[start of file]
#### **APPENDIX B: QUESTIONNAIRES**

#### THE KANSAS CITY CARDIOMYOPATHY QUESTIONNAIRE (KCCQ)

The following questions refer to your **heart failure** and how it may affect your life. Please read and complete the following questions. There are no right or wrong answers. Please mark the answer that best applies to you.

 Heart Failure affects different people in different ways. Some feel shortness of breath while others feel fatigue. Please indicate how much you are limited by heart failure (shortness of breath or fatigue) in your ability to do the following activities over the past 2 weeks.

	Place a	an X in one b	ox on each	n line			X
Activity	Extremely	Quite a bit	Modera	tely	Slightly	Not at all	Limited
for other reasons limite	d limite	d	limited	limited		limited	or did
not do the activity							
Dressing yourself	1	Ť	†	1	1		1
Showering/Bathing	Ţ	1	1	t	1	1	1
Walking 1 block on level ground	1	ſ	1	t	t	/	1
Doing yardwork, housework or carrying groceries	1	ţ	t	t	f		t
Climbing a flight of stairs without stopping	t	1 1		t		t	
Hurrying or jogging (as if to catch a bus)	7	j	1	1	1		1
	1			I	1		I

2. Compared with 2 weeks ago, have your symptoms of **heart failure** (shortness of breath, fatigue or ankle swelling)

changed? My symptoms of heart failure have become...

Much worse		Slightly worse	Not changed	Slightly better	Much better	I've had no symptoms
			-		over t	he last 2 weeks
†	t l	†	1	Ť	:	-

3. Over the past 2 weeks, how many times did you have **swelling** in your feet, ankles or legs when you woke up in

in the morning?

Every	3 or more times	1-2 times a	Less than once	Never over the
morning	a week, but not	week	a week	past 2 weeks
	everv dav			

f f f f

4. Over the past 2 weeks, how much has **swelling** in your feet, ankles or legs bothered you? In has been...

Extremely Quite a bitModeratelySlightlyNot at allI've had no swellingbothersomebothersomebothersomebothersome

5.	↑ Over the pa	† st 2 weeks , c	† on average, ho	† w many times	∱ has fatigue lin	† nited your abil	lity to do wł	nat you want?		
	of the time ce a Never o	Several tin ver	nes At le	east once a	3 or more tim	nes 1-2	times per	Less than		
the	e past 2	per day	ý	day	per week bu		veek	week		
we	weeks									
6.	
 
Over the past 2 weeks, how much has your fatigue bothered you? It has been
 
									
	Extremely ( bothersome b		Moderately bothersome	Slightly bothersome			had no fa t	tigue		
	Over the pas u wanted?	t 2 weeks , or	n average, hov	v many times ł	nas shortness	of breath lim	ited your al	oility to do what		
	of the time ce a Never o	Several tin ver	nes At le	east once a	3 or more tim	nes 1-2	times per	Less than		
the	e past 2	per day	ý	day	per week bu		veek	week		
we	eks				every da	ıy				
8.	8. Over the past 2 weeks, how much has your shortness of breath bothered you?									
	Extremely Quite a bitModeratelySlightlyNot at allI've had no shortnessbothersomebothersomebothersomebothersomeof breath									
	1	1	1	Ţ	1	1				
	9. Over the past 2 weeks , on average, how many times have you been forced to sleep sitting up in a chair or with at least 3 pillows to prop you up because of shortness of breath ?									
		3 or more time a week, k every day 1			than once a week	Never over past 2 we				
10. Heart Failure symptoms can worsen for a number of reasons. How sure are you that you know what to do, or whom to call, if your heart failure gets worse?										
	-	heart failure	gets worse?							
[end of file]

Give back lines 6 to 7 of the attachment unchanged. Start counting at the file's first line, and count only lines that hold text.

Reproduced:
Activity	Extremely	Quite a bit	Modera	tely	Slightly	Not at all	Limited
for other reasons limite	d limite	d	limited	limited		limited	or did